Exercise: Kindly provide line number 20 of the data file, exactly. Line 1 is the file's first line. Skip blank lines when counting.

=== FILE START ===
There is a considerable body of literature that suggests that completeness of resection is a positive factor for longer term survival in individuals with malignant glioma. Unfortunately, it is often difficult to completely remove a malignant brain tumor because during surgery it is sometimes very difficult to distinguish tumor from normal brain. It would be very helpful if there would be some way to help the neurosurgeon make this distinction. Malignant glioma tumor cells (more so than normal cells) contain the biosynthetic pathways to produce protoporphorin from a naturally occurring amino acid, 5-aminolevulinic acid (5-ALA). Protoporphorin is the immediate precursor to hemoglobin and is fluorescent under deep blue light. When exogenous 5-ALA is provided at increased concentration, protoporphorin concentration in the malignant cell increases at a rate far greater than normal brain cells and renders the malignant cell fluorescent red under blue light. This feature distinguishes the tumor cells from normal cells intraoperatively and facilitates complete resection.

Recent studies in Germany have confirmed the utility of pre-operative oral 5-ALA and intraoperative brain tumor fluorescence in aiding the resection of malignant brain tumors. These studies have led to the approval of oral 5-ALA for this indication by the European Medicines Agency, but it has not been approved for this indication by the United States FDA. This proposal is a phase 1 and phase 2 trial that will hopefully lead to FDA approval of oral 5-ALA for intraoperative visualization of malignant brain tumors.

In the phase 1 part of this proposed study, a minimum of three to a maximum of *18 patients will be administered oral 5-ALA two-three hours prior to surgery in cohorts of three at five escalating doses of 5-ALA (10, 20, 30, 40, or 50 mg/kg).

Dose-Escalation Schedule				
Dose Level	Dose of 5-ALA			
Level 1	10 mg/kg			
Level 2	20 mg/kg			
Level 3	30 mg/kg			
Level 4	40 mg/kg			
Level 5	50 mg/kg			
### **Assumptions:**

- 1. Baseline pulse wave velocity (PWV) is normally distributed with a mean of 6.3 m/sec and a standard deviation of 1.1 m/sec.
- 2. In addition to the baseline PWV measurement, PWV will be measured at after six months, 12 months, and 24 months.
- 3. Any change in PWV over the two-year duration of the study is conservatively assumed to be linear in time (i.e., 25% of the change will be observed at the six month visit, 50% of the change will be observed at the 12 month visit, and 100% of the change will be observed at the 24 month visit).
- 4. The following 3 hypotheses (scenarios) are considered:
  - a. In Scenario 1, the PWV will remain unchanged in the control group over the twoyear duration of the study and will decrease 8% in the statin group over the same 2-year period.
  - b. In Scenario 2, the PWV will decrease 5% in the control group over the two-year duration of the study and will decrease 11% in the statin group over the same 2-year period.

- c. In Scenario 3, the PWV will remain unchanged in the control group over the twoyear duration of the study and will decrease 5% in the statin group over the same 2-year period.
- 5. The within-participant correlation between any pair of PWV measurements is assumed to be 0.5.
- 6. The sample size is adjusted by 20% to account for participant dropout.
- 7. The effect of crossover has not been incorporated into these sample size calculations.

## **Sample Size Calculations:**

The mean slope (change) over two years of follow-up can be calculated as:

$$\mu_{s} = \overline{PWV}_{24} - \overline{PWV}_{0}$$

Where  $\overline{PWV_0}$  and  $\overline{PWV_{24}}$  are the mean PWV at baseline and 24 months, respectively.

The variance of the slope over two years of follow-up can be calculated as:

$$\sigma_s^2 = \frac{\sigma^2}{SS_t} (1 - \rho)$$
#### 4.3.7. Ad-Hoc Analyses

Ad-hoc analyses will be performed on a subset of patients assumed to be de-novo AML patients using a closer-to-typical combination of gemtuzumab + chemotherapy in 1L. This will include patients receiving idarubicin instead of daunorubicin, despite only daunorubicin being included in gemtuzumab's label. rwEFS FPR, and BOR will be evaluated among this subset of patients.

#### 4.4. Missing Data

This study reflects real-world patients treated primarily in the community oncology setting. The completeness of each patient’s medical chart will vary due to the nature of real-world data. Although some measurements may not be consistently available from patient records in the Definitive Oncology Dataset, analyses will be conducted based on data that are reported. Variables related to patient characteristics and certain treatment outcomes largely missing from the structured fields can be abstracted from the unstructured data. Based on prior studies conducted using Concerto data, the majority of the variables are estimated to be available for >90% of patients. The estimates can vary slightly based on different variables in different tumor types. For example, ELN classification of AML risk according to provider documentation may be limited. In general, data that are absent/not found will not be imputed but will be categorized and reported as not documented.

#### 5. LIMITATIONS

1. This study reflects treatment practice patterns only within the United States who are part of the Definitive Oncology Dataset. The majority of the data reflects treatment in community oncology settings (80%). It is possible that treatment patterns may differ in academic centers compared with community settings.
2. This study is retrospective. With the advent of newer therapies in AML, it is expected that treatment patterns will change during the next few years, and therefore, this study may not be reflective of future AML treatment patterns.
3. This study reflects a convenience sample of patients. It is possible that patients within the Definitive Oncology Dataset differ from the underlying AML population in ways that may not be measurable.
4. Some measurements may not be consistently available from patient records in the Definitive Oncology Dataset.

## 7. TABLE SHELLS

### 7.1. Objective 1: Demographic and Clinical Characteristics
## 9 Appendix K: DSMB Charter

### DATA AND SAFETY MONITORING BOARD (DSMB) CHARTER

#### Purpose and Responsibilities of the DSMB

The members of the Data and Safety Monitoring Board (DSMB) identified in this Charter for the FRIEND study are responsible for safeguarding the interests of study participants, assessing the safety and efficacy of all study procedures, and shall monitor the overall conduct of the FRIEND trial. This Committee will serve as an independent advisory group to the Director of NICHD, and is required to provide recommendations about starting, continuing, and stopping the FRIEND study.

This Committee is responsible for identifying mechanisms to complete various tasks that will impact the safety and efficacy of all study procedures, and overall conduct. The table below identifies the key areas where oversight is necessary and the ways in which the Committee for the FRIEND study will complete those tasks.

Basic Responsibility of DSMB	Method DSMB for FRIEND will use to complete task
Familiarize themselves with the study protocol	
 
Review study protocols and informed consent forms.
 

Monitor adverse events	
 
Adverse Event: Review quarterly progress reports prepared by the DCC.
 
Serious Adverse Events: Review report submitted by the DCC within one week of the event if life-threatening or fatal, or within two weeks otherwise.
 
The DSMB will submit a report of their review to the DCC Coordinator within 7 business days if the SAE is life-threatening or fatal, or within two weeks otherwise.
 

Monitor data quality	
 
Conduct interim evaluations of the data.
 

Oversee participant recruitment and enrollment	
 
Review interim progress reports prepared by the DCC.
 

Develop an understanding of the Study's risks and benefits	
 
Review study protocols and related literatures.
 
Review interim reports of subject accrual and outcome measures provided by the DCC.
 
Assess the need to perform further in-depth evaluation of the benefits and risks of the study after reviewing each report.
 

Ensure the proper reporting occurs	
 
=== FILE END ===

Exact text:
- 6. The sample size is adjusted by 20% to account for participant dropout.